Brewers smack five home runs at home in victory over Pirates
MILWAUKEE — To find out what it's like to play for the Pirates at Miller Park, Wandy Rodriguez could have shoved bamboo shoots under his fingernails. Or stepped on a thumbtack. Or stuck his head in a bee's nest.
Instead, Rodriguez went out to the mound and pitched. Ouch!
The Milwaukee Brewers smacked five home runs Monday, three of them off Rodriguez, and crushed the Pirates, 10-4. The Brewers also tallied three triples and a double in their 12-hit attack.
Since 2007, the Brewers are 45-7 against the Pirates at Miller Park. According to Elias Sports Bureau, that's the best record by one team at home against a division opponent in that span.
The Brewers have won eight straight games (home and away) against the Pirates. Going back to 2007, Milwaukee holds a 70-24 advantage, which is — you guessed it — the best record by one team against a division foe in that period.
“We've talked about it internally,” Pirates manager Clint Hurdle said. “It's not so much we need to do something different. We need to play good baseball against these guys. That's what we've not done consistently well.”
Even before he joined the Pirates last July, Rodriguez struggled at Miller Park. In 12 starts for the Astros, Rodriguez went 3-7 with a 5.88 ERA and a 1.66 WHIP. On Monday, he lasted 3 2⁄3 innings and gave up seven runs and six hits.
Show commenting policy
TribLive commenting policy
You are solely responsible for your comments and by using TribLive.com you agree to our Terms of Service.
We moderate comments. Our goal is to provide substantive commentary for a general readership. By screening submissions, we provide a space where readers can share intelligent and informed commentary that enhances the quality of our news and information.
While most comments will be posted if they are on-topic and not abusive, moderating decisions are subjective. We will make them as carefully and consistently as we can. Because of the volume of reader comments, we cannot review individual moderation decisions with readers.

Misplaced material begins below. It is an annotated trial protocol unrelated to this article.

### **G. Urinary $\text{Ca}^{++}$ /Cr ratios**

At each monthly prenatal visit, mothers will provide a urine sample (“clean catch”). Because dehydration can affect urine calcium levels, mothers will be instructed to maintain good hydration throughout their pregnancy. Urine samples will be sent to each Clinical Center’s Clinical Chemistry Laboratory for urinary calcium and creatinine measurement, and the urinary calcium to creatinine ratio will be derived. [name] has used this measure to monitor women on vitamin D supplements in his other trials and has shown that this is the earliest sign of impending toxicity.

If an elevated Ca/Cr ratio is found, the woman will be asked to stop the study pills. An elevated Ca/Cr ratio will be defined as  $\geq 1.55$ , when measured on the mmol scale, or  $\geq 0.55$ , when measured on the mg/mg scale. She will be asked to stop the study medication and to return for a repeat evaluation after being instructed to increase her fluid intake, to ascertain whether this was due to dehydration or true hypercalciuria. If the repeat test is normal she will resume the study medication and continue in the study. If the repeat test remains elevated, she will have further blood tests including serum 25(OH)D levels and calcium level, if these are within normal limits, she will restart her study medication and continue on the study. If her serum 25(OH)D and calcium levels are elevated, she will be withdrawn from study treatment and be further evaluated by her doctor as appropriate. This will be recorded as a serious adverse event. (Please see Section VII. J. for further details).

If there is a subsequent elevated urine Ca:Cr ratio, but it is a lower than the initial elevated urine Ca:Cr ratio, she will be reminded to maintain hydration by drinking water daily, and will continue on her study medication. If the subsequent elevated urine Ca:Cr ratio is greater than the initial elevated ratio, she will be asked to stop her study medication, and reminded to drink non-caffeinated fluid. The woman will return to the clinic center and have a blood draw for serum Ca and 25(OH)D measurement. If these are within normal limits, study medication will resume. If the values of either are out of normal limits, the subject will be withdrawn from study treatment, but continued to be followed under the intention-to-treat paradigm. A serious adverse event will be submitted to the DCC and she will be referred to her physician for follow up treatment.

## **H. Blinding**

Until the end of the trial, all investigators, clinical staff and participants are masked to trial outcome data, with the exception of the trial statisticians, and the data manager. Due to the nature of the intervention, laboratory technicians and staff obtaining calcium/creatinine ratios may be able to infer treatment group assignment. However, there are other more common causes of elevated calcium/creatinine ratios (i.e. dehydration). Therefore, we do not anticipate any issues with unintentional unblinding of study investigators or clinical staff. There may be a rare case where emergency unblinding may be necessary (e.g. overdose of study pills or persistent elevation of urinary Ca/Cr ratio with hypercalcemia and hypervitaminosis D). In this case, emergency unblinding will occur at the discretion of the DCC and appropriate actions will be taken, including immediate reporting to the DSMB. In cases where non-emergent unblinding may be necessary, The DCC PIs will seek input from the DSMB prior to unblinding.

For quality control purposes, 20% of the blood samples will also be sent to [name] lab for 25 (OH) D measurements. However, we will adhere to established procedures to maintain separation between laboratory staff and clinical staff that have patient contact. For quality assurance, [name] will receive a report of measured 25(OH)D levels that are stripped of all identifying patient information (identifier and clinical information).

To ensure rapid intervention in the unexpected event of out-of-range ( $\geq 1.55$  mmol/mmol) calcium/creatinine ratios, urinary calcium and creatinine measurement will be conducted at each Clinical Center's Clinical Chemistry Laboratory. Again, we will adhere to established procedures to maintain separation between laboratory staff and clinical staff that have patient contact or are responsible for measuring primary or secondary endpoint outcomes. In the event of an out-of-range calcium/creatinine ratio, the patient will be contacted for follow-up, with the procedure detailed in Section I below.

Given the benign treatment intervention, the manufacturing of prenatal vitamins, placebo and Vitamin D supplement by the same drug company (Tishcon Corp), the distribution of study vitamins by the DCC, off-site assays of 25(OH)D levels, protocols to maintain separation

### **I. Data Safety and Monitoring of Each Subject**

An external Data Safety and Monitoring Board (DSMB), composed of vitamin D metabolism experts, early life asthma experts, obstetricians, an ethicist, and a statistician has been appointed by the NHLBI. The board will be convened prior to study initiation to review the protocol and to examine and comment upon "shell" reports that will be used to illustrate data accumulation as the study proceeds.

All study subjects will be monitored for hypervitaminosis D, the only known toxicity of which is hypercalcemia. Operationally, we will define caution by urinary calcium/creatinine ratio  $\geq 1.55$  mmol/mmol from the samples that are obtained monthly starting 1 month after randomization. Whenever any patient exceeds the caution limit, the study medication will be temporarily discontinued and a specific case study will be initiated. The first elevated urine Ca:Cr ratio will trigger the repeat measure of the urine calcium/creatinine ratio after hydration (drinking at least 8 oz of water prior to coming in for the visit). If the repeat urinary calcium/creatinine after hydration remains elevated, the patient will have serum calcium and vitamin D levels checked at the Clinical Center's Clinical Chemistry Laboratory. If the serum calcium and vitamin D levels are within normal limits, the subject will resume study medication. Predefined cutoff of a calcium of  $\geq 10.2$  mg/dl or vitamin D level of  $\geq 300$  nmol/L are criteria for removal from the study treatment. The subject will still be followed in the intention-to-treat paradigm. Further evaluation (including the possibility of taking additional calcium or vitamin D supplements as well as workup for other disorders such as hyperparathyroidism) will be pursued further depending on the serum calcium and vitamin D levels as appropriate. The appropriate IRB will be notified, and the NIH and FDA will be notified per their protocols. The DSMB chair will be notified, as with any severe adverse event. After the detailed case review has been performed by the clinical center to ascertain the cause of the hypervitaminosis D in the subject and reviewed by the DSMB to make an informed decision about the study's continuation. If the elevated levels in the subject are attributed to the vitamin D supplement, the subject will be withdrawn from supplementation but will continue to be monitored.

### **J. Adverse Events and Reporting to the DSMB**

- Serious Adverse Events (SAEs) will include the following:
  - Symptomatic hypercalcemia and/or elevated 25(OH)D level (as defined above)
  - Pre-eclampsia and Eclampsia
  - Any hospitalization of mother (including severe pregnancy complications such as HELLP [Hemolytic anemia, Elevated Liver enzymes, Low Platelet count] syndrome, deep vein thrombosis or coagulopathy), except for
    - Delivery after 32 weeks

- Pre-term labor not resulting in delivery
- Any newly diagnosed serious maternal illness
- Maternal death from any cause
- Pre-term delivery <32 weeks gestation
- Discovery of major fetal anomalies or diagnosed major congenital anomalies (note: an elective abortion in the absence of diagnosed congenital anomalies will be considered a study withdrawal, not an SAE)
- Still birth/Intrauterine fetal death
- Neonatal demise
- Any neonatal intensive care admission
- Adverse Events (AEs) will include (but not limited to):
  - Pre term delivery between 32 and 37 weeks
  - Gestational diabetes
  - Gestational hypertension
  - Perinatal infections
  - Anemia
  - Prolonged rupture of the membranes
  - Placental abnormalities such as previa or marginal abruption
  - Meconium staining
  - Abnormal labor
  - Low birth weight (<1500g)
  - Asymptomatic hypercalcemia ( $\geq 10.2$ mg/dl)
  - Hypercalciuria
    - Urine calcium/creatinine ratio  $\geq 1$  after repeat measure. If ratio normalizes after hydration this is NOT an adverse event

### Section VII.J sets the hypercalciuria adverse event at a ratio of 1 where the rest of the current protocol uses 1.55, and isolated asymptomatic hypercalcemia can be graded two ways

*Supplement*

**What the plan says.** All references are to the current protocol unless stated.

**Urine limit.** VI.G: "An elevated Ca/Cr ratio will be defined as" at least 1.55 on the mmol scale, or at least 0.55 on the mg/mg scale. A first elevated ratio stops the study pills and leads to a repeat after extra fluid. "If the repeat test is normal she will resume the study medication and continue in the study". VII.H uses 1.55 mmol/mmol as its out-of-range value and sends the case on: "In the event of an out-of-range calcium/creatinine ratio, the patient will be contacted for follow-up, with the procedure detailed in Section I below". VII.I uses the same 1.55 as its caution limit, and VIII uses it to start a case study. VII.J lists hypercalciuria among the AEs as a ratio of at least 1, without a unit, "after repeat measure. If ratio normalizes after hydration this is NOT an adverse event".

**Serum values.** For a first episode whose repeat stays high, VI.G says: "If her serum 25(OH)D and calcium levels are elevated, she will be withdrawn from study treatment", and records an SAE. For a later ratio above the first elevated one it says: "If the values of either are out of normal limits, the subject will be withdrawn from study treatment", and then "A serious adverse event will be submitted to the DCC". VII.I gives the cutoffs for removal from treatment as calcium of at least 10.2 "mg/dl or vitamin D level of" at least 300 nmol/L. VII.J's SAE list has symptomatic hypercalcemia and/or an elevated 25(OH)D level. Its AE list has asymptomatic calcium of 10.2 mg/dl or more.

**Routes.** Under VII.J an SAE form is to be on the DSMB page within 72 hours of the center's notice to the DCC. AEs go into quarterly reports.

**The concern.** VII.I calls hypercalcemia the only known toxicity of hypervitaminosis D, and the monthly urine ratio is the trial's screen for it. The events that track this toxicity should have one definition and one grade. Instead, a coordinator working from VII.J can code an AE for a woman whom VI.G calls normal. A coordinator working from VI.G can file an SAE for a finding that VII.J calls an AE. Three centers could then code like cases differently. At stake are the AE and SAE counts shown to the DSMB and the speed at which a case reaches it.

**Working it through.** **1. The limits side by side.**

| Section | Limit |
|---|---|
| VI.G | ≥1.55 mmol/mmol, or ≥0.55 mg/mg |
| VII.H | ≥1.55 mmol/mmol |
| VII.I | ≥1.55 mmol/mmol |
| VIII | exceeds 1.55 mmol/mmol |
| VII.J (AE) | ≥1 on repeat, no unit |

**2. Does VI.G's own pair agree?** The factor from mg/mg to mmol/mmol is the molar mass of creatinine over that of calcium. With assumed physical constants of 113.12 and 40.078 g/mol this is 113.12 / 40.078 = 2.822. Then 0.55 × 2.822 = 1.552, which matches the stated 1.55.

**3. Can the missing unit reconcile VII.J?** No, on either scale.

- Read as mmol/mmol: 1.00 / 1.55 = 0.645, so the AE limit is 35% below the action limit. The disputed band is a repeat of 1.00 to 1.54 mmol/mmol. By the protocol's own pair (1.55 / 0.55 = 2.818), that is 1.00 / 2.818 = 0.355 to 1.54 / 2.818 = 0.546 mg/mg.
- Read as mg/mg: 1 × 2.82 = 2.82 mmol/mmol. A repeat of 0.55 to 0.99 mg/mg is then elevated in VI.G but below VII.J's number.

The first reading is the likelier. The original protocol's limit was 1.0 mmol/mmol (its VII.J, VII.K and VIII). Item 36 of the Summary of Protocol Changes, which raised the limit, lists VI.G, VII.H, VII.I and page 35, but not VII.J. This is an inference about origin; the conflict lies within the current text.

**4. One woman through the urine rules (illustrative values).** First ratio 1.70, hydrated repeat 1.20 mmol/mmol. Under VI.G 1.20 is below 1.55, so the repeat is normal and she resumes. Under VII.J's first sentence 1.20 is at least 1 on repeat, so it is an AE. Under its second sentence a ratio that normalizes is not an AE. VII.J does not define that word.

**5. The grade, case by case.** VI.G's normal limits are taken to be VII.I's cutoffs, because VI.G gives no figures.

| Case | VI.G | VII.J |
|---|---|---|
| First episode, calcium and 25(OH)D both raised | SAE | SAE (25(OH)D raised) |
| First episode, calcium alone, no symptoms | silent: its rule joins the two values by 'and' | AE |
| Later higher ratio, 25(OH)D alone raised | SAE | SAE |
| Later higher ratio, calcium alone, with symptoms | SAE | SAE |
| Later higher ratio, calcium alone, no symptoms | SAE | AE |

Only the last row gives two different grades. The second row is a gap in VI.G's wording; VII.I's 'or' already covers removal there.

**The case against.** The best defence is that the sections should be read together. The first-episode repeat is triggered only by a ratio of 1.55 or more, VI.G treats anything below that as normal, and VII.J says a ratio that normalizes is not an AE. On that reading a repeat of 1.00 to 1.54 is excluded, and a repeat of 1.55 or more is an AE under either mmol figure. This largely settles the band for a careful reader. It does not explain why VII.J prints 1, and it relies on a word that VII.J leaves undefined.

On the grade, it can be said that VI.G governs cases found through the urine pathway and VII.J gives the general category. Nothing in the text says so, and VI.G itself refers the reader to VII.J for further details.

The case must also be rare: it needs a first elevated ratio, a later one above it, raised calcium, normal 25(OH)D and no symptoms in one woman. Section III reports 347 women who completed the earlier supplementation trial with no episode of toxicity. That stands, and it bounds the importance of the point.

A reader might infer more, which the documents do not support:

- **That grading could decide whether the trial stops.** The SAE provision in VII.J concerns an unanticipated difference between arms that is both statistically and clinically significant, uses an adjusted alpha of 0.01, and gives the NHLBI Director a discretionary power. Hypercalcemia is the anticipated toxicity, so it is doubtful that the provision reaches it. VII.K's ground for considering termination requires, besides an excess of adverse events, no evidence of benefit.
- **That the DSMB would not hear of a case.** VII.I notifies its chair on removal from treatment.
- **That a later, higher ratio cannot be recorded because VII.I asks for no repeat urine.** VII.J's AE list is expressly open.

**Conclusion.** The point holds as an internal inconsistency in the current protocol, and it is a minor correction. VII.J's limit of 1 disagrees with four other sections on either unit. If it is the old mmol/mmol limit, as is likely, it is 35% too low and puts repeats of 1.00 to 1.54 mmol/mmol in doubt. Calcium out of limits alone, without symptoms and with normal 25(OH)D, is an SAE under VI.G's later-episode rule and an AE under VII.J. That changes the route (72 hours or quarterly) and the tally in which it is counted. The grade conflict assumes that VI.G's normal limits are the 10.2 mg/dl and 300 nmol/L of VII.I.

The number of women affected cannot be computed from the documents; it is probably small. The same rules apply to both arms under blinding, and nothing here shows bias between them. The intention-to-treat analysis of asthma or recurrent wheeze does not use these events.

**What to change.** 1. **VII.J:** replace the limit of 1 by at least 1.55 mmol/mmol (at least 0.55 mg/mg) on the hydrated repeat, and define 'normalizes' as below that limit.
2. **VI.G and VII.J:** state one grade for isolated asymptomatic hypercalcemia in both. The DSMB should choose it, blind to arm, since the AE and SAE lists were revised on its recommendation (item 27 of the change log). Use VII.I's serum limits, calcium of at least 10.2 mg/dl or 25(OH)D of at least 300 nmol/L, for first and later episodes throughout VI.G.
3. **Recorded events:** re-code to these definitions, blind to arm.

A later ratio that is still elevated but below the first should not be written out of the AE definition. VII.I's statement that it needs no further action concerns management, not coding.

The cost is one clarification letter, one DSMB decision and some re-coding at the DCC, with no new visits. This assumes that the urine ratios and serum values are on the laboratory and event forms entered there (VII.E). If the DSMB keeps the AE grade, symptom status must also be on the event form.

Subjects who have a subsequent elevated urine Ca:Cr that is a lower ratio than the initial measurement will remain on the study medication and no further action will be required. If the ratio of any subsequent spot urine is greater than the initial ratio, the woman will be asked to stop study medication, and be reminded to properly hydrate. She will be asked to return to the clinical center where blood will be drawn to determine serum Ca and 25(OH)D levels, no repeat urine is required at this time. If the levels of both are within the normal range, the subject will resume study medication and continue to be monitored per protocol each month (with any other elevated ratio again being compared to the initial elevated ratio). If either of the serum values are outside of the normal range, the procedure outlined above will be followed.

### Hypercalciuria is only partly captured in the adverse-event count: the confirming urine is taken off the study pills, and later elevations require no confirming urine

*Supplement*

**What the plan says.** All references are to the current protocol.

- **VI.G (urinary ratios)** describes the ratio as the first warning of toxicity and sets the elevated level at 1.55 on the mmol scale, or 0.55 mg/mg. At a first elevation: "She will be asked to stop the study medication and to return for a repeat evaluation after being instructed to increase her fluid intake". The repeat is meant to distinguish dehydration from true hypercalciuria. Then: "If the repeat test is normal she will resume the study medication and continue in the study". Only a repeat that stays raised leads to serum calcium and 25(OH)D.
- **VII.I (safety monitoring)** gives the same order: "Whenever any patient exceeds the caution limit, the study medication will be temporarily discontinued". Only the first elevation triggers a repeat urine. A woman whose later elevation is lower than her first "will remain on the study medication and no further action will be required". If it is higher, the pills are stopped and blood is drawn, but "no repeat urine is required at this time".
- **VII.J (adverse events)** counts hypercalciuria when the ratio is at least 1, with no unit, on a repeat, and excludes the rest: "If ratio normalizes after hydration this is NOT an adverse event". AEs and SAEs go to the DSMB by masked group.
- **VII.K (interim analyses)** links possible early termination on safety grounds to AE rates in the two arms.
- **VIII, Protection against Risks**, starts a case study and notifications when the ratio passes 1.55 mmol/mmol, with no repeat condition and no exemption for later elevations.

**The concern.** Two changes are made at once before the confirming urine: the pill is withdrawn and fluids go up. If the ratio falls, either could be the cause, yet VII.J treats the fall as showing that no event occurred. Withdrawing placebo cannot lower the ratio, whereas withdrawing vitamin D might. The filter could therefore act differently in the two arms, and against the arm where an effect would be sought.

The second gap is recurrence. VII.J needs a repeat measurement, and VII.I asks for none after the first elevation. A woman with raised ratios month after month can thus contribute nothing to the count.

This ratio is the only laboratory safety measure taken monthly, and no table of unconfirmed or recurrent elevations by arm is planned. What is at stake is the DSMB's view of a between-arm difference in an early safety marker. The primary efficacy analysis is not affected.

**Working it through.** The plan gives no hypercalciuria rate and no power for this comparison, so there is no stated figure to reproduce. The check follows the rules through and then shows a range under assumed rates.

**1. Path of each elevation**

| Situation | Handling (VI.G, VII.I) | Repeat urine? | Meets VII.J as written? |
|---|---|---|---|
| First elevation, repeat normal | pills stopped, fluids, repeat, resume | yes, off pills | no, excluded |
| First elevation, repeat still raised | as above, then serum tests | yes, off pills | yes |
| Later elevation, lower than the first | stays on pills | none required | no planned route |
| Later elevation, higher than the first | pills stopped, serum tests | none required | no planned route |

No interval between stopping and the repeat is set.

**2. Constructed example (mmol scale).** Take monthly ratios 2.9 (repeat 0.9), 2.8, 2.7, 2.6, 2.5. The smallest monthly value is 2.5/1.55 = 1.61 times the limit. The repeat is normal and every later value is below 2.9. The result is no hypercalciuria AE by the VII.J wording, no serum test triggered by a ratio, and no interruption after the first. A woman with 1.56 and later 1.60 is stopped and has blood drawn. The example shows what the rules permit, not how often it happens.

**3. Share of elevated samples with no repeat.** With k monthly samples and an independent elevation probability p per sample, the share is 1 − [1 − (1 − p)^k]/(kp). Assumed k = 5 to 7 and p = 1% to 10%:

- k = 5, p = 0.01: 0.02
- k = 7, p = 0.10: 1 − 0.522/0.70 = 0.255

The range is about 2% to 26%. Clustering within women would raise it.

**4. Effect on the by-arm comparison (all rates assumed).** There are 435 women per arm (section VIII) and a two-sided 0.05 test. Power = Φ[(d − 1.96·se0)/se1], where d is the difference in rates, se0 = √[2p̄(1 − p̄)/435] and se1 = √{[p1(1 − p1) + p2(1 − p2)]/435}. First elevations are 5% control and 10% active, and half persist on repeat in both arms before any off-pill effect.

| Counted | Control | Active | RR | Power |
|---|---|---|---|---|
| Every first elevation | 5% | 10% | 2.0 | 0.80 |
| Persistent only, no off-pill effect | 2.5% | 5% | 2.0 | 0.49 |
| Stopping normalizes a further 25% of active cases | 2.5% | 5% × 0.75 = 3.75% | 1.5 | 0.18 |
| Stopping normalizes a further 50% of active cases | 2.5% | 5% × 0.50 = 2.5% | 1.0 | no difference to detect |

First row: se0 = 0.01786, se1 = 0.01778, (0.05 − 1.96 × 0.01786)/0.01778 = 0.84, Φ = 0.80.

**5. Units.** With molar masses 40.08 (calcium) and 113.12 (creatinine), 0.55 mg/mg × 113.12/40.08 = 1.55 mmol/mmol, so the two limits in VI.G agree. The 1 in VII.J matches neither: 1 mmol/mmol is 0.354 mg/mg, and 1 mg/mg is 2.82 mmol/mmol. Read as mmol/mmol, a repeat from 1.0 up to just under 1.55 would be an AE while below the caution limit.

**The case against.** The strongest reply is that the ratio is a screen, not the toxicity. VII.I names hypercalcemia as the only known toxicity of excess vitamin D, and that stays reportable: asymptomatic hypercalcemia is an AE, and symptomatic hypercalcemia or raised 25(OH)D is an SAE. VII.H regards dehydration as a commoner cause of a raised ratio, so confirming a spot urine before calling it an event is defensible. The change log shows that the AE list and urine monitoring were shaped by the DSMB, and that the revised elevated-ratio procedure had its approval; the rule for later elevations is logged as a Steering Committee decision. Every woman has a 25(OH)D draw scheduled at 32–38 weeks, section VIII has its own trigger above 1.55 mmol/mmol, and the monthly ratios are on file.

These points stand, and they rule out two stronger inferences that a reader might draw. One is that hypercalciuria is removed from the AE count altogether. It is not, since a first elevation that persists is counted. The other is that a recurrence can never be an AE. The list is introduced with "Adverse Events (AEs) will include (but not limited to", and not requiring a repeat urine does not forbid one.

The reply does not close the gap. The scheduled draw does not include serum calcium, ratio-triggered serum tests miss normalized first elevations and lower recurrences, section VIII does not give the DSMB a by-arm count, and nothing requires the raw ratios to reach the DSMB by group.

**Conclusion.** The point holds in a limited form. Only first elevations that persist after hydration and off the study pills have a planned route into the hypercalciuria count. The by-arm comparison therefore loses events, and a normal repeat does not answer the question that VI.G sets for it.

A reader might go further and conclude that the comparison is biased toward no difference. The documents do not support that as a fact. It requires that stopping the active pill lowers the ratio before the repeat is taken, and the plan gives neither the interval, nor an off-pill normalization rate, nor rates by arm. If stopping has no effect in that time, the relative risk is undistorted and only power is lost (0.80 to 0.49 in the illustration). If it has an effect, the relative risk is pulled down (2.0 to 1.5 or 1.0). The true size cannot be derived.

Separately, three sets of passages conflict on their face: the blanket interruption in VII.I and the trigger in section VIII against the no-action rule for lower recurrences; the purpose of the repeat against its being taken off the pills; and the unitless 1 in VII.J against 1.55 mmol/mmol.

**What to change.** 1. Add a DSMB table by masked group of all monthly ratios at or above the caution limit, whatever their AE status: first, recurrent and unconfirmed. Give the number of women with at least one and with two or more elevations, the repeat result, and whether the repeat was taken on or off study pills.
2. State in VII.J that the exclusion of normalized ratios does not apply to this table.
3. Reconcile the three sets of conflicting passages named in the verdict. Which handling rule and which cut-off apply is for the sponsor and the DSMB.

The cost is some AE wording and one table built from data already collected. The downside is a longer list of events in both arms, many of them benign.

We value thoughtful comments representing a range of views that make their point quickly and politely. We make an effort to protect discussions from repeated comments either by the same reader or different readers.
We follow the same standards for taste as the daily newspaper. A few things we won't tolerate: personal attacks, obscenity, vulgarity, profanity (including expletives and letters followed by dashes), commercial promotion, impersonations, incoherence, proselytizing and SHOUTING. Don't include URLs to Web sites.
We do not edit comments. They are either approved or deleted. We reserve the right to edit a comment that is quoted or excerpted in an article. In this case, we may fix spelling and punctuation.
We welcome strong opinions and criticism of our work, but we don't want comments to become bogged down with discussions of our policies and we will moderate accordingly.
We appreciate it when readers and people quoted in articles or blog posts point out errors of fact or emphasis and will investigate all assertions. But these suggestions should be sent via e-mail. To avoid distracting other readers, we won't publish comments that suggest a correction. Instead, corrections will be made in a blog post or in an article.
- NYC public schools to close on 2 major Muslim holidays
- Penguins forwards struggle in loss to Avalanche
- Weather causing minor problems in Armstrong
- Agent: Polamalu undecided whether to play in 2015
- Starkey: In defense of Mel Kiper Jr.
- Changes on way to table
- Wolf’s Pa. budget plan seen as having almost no chance
- Driver in crash sues ambulance driver, New Kensington
- Cleveland district, including Pittsburgh, shows moderate economic growth in latest Beige Book report from Fed
- Spirit Airlines puts Chicago on its flight path
- Supreme Court split on Obamacare subsidies